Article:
They used some sophisticated software to examine the light from these stars, looking for possible planets. There are lots of spurious effects that can masquerade as planets (for example, binary stars that change brightness can make it look like a star has a planet when it may not). They also knew they wouldn’t catch every single planet; you always miss a few. So they added a known number of artificial planet signals into the data, to see how many the software caught (this is called testing the completeness of the software). They could then use this to help them understand how well the code did. It’s a bit like handicapping in golf, actually, to make sure everyone is on an even playing field.

When all was said and done, they found 603 planets in total. Some were big, some small, some on orbits very close to their star, others more far-flung. So how many were Earth-like?

They needed definition of “Earth-like” to do that. They decided to look only for planets 1 – 2 times the radius of Earth; even a bigger planet can have gravity similar to our home world, but if they get bigger than that it’s not as clear that conditions on the surface will be like ours.

The temperature of the planet is important, of course, and depends on how much light the planets gets from its star. As a range, they looked for planets that received no more than four times the light the Earth receives from the Sun, and no less than 0.25 times as much. That should bracket the warm and cool edges of the “habitable zone”, where water can exist. This range may in fact be much broader; a planet can be much farther from its star and still have liquid water (see Enceladus as an example), but they wanted to be conservative.

And what did they find? Out of 603 total planets, ten planets fit these criteria. In other words, they found ten planets that are potentially Earth-like.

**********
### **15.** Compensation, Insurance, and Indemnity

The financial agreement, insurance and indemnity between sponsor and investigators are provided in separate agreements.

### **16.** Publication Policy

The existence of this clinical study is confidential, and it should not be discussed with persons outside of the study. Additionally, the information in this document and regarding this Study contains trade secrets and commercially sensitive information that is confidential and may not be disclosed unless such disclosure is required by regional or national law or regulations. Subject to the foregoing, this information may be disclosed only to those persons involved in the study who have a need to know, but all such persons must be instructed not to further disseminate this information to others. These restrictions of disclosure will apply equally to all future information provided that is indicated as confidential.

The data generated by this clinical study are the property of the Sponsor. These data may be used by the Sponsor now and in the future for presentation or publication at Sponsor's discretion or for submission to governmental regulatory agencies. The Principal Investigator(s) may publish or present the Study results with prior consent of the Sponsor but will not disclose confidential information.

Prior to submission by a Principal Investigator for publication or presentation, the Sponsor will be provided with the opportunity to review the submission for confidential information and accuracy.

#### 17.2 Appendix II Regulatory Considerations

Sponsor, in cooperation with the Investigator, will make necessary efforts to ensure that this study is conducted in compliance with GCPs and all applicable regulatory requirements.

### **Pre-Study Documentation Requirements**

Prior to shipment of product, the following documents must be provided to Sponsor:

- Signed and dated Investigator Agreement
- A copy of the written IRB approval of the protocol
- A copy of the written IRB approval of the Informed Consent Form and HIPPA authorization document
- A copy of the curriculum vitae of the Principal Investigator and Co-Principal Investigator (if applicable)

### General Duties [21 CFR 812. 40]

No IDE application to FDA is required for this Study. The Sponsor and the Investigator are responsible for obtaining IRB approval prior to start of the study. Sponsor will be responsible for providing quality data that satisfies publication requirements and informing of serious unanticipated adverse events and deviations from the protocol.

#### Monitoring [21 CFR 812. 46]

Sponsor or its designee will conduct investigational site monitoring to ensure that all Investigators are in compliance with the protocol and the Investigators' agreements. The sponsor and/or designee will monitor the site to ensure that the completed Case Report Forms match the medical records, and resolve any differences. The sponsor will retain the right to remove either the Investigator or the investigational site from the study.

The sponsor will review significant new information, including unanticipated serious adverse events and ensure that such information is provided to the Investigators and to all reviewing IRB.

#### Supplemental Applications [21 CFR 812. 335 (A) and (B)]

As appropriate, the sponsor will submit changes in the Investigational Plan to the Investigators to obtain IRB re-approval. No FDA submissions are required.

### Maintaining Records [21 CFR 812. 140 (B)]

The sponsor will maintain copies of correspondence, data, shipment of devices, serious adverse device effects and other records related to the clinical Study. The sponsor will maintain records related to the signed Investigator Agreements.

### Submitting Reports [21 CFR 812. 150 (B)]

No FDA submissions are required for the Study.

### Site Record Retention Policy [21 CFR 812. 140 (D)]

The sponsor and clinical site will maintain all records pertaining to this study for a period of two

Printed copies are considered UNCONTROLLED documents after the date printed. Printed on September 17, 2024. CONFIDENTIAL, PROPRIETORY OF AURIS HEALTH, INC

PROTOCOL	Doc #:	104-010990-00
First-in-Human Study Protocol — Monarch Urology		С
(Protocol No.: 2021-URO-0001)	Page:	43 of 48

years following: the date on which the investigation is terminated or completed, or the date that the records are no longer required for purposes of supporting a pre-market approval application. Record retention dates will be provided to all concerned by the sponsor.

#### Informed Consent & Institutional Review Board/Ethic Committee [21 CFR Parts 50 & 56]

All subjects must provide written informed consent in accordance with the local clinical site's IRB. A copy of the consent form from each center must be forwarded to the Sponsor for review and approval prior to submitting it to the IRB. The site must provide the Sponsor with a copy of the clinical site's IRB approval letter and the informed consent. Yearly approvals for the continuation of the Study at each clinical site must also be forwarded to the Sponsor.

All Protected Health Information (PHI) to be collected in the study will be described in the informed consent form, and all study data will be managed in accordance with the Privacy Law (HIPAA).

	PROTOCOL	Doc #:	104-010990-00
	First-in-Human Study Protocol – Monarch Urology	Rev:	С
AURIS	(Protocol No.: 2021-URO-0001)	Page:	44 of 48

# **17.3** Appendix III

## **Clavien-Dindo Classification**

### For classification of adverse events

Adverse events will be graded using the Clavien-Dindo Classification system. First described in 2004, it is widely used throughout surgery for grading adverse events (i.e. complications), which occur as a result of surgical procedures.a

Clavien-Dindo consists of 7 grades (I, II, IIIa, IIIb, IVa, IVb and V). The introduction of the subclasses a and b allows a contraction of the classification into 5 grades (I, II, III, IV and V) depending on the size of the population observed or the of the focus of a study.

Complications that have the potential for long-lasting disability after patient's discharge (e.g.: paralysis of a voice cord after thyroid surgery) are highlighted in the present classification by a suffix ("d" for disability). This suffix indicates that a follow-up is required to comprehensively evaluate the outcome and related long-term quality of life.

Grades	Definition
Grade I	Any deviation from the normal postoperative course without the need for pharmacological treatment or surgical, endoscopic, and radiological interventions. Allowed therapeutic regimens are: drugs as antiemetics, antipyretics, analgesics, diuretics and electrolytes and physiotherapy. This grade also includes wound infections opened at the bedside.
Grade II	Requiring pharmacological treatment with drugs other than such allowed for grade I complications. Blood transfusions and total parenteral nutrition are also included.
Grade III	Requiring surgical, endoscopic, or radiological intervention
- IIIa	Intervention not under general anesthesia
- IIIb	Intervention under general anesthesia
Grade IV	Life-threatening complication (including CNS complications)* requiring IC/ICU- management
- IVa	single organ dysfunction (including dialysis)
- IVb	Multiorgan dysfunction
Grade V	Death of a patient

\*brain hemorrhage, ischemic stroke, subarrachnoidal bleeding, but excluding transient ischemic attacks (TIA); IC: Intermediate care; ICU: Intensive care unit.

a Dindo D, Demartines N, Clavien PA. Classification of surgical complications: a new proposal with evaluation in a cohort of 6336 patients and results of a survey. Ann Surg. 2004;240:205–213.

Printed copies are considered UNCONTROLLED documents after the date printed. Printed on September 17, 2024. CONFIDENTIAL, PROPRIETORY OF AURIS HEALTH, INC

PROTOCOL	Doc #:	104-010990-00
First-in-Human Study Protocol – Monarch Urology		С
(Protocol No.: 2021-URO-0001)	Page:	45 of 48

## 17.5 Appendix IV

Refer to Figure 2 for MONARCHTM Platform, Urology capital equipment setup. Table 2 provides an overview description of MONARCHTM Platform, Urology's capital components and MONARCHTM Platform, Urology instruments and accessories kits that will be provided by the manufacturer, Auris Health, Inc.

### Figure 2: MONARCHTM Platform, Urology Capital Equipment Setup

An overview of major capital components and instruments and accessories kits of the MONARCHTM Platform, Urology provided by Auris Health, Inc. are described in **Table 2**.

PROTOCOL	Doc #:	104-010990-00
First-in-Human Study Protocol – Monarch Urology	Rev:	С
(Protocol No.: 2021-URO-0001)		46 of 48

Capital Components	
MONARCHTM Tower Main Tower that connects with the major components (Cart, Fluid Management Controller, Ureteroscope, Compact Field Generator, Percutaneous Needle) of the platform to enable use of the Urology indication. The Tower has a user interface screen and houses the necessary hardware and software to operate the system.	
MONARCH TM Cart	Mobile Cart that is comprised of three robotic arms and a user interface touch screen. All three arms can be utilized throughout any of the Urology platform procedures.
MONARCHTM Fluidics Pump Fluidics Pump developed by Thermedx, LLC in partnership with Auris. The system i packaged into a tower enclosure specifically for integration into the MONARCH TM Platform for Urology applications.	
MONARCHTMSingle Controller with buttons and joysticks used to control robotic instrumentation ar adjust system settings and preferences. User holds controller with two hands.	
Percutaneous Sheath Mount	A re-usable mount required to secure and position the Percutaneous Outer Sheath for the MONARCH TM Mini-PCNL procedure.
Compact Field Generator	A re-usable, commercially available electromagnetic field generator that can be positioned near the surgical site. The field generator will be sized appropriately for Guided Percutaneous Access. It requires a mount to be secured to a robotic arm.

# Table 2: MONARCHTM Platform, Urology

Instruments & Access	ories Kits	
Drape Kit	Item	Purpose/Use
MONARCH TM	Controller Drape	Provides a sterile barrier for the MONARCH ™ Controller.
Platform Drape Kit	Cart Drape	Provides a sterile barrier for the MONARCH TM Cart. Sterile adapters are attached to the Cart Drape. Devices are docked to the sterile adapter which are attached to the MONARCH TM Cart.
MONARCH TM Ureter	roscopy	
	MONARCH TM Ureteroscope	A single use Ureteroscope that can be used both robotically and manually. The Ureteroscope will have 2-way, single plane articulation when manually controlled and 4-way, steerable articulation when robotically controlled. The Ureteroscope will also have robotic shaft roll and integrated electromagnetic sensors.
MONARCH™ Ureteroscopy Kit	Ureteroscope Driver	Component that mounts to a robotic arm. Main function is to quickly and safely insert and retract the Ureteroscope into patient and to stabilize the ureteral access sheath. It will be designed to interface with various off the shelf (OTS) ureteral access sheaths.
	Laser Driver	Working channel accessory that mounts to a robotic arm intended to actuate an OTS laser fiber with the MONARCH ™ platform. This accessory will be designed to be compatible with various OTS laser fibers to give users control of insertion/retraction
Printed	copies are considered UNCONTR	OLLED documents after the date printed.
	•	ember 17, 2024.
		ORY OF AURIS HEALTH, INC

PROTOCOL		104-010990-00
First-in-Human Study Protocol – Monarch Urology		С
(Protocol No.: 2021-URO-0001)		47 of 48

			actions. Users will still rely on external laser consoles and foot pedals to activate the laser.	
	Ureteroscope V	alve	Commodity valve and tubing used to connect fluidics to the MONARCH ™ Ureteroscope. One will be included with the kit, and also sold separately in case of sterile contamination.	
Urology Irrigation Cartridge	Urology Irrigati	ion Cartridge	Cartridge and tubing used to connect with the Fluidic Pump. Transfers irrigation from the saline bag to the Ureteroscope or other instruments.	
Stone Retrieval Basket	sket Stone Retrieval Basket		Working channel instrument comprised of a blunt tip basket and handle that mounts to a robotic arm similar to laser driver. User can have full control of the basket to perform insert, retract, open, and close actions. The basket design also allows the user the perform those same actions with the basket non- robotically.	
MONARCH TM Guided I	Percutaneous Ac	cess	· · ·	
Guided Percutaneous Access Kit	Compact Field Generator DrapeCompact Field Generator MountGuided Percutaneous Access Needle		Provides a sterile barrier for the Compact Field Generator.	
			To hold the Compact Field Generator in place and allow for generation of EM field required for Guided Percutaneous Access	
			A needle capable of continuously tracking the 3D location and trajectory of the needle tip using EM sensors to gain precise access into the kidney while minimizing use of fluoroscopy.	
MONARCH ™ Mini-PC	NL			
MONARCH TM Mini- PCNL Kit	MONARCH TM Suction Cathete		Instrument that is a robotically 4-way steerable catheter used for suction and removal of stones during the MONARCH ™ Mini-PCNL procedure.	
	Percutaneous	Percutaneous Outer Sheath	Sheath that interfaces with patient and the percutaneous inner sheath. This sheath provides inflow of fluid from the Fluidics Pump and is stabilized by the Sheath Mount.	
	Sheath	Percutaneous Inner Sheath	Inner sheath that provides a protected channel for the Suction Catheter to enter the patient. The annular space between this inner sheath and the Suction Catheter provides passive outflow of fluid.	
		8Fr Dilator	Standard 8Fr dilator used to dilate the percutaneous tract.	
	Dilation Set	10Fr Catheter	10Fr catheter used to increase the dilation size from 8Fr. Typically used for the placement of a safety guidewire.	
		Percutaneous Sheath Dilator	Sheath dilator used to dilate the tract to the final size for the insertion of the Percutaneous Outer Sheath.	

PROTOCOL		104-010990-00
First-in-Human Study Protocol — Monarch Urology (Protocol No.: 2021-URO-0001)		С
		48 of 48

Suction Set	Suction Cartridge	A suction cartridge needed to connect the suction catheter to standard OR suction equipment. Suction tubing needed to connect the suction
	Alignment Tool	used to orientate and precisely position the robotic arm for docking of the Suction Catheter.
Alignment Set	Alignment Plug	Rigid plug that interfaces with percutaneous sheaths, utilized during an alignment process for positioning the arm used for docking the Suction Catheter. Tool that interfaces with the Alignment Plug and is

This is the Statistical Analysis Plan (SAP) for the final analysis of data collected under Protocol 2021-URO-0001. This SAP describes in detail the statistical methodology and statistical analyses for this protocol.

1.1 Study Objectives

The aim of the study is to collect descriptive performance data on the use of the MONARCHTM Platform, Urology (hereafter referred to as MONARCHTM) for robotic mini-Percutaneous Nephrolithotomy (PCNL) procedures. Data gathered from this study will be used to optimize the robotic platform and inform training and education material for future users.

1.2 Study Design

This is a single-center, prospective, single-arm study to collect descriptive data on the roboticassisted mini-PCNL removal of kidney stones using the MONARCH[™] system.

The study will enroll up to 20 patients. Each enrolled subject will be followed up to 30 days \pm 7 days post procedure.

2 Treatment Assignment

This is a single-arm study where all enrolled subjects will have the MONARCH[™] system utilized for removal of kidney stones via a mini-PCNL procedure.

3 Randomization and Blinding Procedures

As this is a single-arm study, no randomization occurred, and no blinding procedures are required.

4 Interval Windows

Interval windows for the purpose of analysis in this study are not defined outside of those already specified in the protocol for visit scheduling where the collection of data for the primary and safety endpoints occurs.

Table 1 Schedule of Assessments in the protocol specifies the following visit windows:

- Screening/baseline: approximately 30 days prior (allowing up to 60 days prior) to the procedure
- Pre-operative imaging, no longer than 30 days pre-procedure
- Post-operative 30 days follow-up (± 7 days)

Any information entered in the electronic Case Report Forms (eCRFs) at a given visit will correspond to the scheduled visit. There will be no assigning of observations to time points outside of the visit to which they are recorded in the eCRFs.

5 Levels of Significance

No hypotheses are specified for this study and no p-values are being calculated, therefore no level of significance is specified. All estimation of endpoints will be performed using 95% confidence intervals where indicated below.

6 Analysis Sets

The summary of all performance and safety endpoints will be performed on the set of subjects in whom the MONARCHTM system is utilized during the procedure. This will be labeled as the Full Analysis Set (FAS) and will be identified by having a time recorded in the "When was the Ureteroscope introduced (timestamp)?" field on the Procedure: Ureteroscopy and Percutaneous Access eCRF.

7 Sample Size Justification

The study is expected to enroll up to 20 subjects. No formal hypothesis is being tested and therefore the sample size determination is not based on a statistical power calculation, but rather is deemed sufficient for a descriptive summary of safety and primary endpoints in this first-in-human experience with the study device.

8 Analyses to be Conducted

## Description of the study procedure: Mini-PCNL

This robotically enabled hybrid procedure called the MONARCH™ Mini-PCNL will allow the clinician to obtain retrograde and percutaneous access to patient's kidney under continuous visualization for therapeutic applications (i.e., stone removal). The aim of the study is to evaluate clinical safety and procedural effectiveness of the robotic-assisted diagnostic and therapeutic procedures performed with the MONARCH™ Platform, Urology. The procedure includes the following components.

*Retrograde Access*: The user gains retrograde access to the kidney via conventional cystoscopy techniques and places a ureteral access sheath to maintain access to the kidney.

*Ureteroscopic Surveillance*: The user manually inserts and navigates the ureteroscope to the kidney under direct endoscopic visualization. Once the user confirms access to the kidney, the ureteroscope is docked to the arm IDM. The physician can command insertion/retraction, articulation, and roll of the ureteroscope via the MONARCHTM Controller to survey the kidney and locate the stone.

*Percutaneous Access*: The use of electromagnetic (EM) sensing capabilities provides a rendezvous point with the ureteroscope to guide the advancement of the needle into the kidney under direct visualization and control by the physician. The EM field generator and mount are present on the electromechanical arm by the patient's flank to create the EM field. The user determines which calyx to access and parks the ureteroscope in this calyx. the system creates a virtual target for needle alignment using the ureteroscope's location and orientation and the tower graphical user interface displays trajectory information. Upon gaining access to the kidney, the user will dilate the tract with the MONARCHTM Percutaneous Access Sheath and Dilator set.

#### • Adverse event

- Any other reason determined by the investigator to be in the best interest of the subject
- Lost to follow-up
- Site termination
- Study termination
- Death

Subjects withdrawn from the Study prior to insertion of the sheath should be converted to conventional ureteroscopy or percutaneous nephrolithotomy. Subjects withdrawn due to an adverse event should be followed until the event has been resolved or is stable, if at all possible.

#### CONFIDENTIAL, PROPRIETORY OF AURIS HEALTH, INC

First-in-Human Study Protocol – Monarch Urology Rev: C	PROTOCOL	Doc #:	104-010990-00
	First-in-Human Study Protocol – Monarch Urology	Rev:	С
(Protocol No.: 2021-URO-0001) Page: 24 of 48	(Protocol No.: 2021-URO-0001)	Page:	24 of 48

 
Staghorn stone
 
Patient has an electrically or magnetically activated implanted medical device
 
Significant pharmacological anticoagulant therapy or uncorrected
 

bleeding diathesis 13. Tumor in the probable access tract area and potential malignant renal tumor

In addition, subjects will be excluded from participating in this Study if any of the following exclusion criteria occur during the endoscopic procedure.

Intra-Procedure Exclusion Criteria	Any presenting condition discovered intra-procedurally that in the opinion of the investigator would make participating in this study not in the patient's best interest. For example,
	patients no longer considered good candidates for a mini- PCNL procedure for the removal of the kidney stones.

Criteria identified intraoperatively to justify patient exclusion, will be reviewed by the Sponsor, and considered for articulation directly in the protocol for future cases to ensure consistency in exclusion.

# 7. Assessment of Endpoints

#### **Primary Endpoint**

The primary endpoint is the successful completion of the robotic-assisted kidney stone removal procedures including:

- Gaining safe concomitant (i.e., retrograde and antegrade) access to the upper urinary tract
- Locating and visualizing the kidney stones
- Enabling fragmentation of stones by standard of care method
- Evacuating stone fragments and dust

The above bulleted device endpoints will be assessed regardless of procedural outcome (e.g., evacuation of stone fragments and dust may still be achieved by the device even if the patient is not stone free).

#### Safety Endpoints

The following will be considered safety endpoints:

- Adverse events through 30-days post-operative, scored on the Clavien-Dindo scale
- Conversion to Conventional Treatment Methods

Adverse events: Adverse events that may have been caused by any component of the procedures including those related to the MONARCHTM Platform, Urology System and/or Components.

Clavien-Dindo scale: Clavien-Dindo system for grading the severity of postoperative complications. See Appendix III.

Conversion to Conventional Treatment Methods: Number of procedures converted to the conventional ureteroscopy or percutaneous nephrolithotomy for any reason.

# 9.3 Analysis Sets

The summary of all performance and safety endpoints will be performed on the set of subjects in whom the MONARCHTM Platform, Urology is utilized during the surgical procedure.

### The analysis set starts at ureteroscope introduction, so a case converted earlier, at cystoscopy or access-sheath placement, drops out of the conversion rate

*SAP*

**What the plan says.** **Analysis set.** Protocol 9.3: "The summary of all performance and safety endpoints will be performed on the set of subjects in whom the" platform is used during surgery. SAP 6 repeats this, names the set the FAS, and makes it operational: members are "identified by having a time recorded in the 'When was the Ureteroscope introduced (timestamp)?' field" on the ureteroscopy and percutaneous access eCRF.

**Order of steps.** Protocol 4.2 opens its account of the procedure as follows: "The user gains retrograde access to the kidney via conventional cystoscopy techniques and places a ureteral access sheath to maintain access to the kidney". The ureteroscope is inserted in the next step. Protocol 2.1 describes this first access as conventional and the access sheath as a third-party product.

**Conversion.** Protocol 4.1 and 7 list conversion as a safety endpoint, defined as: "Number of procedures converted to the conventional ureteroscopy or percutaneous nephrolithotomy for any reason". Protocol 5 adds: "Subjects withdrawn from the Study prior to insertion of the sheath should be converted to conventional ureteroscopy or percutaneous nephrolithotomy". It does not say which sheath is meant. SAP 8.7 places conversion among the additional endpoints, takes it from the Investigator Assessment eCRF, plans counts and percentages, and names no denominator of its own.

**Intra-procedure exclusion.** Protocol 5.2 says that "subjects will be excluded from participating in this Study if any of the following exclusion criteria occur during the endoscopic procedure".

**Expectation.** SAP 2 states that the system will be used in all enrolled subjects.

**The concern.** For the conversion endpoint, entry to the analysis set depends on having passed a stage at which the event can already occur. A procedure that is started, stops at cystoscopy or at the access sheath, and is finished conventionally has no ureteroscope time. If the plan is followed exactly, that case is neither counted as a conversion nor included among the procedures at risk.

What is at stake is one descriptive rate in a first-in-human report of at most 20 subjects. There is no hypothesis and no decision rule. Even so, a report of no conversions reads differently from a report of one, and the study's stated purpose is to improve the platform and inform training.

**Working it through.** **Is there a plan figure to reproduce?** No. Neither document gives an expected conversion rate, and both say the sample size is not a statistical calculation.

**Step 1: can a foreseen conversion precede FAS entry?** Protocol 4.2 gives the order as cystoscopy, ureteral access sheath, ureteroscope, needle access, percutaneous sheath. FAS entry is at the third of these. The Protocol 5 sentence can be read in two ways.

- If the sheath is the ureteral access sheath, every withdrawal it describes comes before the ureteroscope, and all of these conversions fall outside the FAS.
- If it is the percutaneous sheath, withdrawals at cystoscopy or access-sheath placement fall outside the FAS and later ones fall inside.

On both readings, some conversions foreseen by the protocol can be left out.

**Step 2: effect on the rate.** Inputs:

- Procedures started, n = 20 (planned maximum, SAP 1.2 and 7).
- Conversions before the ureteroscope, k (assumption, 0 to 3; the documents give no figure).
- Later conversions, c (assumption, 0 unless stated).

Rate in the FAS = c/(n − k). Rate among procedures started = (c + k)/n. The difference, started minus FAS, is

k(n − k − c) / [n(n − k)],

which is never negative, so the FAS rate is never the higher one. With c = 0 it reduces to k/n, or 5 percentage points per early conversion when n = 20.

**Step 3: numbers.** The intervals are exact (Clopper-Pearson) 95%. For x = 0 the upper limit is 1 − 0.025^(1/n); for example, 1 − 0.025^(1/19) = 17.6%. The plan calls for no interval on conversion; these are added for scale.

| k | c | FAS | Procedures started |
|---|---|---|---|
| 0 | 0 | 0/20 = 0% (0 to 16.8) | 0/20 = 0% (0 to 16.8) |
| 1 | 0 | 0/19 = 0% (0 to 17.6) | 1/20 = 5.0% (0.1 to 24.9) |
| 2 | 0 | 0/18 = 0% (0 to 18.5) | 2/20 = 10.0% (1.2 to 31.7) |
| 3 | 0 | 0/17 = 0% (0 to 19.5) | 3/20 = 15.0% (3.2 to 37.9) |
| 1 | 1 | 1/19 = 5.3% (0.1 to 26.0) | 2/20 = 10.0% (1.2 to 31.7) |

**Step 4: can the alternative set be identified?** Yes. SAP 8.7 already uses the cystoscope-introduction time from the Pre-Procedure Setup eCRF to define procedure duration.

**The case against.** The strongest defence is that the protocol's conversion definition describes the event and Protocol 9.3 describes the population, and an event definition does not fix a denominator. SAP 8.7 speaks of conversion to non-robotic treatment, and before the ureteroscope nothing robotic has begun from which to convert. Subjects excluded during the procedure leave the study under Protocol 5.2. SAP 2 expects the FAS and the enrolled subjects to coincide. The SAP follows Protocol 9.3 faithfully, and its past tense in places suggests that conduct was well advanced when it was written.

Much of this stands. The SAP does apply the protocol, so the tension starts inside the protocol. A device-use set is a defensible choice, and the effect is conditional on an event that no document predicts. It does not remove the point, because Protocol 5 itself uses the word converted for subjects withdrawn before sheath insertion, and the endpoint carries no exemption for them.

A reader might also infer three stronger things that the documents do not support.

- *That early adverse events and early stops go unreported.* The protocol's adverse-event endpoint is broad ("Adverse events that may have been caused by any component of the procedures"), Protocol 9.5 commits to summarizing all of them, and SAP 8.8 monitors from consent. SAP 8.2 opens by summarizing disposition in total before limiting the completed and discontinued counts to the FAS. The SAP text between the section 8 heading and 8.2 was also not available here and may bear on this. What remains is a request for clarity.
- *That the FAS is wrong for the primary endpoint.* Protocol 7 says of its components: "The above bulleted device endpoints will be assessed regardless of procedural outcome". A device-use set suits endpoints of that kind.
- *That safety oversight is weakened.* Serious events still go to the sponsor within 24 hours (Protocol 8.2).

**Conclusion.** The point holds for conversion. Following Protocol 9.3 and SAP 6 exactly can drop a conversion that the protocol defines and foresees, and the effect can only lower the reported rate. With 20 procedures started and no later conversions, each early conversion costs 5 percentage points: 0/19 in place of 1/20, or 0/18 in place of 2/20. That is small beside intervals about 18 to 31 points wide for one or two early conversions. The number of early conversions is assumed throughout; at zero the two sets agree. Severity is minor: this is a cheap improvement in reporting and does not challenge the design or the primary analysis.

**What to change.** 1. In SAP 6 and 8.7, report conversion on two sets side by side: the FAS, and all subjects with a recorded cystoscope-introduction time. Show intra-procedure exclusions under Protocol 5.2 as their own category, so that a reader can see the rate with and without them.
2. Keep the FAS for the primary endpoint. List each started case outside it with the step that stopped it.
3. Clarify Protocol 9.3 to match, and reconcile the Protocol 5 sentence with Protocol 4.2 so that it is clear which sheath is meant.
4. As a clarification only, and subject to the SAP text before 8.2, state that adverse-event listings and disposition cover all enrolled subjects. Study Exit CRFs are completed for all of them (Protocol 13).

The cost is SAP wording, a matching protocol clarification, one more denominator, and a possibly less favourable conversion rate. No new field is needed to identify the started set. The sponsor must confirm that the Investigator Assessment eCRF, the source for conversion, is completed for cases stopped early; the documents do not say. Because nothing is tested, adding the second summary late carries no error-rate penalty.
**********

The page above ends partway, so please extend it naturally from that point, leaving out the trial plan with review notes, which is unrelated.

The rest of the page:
At first that number may seem pretty low. Ten planets, out of more than 42,000 stars? Earth-like planets must be rare!

earth-like planets
The size of planets found graphed against their distance from their parent stars. The green box indicates the ten exoplanets found with the right size and distance to be considered "Earth-like".

Plot by Petigura, Howard, and Marcy, from their journal paper

But you have to be careful. For example, we only see planets on orbits that take them directly between us and their stars; if we see their orbit face-on we won’t detect the planet. You have to take into account all the ways you might miss a planet, and then factor that in.

When they were done, they found that 22 percent of Sun-like stars have Earth-like planets.

That’s pretty amazing. The galaxy must be full of planets like ours! In fact, if you look at how many stars like this are nearby, you find that, statistically speaking, the nearest such Earth-like planet may be only 12 light years away! Again, that’s just what the odds are. Still, there are well over 100 Sun-like stars within 50 light years, so the chance of a few of them having Earth-like planets seems pretty high.

I’ll note that studies have been done before to figure out how many of these exoplanets are out there (like here and here), but what distinguishes this one are the parameters they used (size and incoming light) as well as the robustness of their software checks, letting them know how many planets in the data they may have missed. This should improve the accuracy of the findings substantially. And the number they find, happily, is in line with previous studies as well.

Dreams — and Reality — of Distant Earths

So how many Earth-like planets are actually out there?

Stars like the Sun make up roughly 10 percent of all stars. There are very roughly 200 billion stars in the Milky Way, so that gives us 20 billion stars. If one of every five has an Earth-like planet, that means there are about four billion Earth-like planets in our galaxy alone!